The SEC’s July 2009 proposal on proxy access included a safe harbor that would have potentially prevented nominating shareholders or shareholder groups from being deemed “affiliates” under the securities laws. Being deemed an affiliate affects the application of a number of the securities laws and rules (for example, affiliates are subject to additional requirements under the Rule 144 safe harbor when selling restricted securities). This safe harbor was not adopted in the final rules, so shareholders and shareholder groups will continue to apply a facts and circumstances analysis as to whether they are affiliates of the company.


The SEC also approved amendments to Rule 14a-8(i)(8) under the Exchange Act – the so called “election exclusion” – to enable shareholders to require companies to include in their proxy materials shareholder proposals that would amend a company’s governing documents regarding nomination procedures or disclosure related to shareholder nominations. Under the former Rule 14a-8(i)(8), companies could exclude shareholder proposals that related to the nomination or election of directors.

In order to be included in a company’s proxy statement, such shareholder proposals and their proponents have to meet the procedural requirements of Rule 14a-8 and the shareholder proposals must not conflict with Rule 14a-11 or state law. A shareholder proposal that seeks to provide more liberal access to a company’s proxy materials would not be deemed to conflict with Rule 14a-11 simply because it would establish lower eligibility thresholds (e.g., 1% ownership threshold) than would be required under Rule 14a-11.

In the adopting release, the SEC reaffirmed its position that, under certain circumstances, companies have the right to exclude proposals related to particular elections and nominations for director from company proxy materials where those proposals could result in an election contest between company and shareholder nominees without the protection provided in the proxy rules. As a result, the SEC codified certain prior staff interpretations with respect to the type of proposals that continue to be excludable pursuant to Rule 14a-8(i)(8), including those that would:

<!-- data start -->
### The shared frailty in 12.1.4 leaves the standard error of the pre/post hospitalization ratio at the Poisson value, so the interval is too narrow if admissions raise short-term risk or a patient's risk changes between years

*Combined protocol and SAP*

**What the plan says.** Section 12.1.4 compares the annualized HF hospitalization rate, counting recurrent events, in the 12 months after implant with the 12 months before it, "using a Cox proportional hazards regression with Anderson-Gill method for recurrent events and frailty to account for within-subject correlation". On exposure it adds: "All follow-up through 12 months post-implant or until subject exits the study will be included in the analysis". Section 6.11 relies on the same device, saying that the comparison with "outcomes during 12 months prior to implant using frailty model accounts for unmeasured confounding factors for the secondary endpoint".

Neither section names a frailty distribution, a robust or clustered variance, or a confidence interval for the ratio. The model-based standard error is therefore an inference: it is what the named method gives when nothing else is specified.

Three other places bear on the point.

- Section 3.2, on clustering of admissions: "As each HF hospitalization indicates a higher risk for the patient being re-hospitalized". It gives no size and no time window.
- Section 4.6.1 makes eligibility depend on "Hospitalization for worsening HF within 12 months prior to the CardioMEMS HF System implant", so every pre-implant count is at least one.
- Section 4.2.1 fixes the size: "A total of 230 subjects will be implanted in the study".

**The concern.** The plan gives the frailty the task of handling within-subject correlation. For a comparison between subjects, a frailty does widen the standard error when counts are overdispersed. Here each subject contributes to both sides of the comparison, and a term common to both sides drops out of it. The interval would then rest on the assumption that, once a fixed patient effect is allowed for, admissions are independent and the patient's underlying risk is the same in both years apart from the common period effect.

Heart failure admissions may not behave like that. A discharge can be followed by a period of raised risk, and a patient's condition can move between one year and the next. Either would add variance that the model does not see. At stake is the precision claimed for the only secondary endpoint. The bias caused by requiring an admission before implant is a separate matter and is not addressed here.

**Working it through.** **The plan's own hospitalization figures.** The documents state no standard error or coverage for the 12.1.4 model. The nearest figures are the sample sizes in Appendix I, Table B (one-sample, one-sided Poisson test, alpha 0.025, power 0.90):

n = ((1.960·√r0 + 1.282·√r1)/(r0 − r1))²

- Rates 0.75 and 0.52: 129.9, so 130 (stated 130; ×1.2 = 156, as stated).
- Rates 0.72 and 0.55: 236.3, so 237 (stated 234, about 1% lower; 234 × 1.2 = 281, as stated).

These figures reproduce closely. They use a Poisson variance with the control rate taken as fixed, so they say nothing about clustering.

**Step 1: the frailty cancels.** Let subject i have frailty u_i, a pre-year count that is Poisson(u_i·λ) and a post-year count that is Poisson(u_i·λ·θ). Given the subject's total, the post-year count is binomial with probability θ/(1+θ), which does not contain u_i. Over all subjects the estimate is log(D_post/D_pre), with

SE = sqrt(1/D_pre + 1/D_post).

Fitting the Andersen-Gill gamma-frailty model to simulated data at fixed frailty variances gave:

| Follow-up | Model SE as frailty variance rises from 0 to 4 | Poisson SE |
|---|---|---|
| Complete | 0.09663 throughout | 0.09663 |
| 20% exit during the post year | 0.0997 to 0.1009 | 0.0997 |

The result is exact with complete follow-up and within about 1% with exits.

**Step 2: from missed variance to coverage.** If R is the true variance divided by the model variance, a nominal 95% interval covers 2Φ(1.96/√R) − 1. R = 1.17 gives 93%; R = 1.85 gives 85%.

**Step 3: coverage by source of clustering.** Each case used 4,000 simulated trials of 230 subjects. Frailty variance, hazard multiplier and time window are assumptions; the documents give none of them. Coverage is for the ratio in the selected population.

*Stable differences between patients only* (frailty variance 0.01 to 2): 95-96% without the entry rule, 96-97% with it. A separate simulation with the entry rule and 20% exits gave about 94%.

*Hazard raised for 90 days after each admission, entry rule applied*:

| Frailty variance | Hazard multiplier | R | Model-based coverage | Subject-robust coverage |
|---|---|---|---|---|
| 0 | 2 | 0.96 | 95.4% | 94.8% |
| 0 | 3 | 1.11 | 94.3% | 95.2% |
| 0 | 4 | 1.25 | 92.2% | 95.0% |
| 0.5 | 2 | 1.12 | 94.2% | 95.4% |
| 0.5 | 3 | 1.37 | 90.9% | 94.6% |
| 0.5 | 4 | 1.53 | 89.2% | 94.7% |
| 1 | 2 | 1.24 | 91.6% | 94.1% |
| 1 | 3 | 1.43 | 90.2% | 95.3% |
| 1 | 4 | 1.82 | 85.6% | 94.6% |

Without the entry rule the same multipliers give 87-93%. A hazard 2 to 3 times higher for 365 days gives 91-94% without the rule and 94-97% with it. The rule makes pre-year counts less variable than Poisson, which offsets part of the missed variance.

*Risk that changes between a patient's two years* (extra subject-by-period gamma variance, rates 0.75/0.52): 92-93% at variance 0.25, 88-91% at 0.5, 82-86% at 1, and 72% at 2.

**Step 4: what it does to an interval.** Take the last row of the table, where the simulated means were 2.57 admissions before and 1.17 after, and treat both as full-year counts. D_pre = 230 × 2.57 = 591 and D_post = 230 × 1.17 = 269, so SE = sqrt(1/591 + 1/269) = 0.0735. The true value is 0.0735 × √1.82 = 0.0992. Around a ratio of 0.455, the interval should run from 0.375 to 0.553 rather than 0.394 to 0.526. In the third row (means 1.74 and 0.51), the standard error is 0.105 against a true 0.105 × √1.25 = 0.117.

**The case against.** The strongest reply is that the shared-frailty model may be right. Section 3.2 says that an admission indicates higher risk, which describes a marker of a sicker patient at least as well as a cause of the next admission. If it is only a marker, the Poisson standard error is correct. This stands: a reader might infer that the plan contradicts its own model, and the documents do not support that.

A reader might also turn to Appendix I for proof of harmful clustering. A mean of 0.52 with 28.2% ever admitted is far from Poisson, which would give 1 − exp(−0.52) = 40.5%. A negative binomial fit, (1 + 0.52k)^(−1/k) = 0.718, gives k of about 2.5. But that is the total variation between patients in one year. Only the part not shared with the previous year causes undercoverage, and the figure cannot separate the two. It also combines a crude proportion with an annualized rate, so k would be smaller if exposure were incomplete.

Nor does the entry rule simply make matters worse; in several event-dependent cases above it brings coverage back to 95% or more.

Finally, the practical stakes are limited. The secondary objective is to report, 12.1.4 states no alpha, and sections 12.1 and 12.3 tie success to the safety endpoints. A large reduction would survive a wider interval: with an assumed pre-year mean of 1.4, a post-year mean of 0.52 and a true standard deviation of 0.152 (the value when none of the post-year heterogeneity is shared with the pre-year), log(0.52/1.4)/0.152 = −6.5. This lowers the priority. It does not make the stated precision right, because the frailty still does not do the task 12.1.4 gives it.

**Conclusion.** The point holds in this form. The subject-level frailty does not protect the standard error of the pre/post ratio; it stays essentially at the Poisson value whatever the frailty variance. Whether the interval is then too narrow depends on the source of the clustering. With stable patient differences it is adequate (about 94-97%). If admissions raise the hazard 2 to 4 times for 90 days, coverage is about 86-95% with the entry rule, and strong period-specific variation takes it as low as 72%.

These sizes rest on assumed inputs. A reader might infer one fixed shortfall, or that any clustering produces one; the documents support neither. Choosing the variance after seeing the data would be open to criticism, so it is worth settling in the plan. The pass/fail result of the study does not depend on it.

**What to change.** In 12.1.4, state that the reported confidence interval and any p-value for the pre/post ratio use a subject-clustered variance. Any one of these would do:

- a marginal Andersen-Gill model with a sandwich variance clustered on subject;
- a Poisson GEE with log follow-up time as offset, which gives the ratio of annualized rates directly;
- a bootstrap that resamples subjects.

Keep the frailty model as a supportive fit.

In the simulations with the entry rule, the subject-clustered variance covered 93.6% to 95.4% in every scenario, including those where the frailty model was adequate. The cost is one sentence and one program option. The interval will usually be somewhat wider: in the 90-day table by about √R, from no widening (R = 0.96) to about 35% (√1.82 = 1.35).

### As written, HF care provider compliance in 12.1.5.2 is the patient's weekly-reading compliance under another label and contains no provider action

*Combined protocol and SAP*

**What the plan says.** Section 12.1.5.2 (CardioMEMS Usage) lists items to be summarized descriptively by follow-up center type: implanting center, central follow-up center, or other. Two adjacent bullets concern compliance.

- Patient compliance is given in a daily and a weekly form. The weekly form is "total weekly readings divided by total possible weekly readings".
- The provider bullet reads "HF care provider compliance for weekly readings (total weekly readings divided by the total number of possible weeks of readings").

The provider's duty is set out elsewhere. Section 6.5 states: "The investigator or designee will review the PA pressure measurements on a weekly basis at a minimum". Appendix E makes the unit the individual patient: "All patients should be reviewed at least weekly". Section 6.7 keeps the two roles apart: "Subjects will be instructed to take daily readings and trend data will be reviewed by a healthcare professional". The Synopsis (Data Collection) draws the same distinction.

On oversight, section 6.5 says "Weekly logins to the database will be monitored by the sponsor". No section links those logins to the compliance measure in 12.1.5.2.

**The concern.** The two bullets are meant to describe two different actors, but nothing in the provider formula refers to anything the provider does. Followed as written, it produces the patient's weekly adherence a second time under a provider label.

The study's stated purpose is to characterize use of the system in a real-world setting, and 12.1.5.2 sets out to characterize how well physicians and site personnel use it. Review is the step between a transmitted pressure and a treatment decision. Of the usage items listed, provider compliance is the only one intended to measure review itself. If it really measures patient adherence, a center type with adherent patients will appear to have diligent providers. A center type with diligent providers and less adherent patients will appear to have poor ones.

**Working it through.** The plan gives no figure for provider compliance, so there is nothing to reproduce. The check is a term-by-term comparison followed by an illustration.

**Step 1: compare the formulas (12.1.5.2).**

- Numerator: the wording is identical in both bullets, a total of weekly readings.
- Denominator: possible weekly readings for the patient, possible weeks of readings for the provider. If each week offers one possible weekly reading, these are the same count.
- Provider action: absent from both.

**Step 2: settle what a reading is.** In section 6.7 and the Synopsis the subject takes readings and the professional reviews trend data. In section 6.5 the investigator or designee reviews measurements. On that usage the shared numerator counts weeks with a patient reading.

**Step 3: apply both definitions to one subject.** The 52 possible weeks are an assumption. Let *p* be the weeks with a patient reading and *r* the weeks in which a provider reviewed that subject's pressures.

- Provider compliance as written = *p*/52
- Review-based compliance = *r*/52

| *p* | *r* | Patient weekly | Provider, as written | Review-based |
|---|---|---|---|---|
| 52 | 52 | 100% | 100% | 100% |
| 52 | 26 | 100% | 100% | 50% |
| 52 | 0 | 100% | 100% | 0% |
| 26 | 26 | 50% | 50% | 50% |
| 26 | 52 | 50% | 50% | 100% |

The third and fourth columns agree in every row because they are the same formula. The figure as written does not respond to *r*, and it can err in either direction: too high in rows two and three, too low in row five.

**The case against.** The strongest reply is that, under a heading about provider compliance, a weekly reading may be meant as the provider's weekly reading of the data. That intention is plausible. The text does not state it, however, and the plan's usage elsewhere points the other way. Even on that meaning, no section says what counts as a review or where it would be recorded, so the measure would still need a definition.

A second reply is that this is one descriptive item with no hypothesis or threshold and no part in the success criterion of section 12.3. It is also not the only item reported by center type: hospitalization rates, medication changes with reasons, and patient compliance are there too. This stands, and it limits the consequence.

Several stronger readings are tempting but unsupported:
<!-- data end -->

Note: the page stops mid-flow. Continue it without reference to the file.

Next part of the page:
• disqualify a nominee who is standing for election;  
  • remove a director from office before his or her term expired;  
  • question the competence, business judgment, or character of one or more nominees or directors;  
  • seek to include a specific individual in the company’s proxy materials for election to the board of directors; or  
  • otherwise affect the outcome of the upcoming election of directors.  

The SEC did not adopt any new substantive disclosure requirements for a shareholder that submits a proposal that would amend a company’s governing documents regarding nomination procedures or disclosure related to shareholder nominations.  


Companies that are subject to the rules for the upcoming proxy season should consider some possible action items:  

  • Advance notice bylaws and shareholder nomination provisions of governing documents should be examined to determine how they will interact with new rules. Companies may also wish to harmonize information requirements of the new rules and any existing bylaw provisions concerning shareholder nominees.  
  • Any majority voting provisions should be examined to see how they are implicated by a successful Rule 14a-11 nomination that may create a “contested” election.  
  • Examine the shareholder base and identify holders that already satisfy the 3% threshold or other large holders who may solicit others to form a qualifying group. Are there larger institutional holders who may step in to “trump” smaller shareholders or shareholder groups?  
  • Nominating committee procedures and timelines should be examined to ensure that they are prepared to properly evaluate and deal with shareholder nominees.  
  • The timeline for the preparation of the proxy materials and other annual meeting preparations should allow time to evaluate shareholder nominees and to work through the SEC’s process for disputes regarding shareholder or director qualifications under the rules.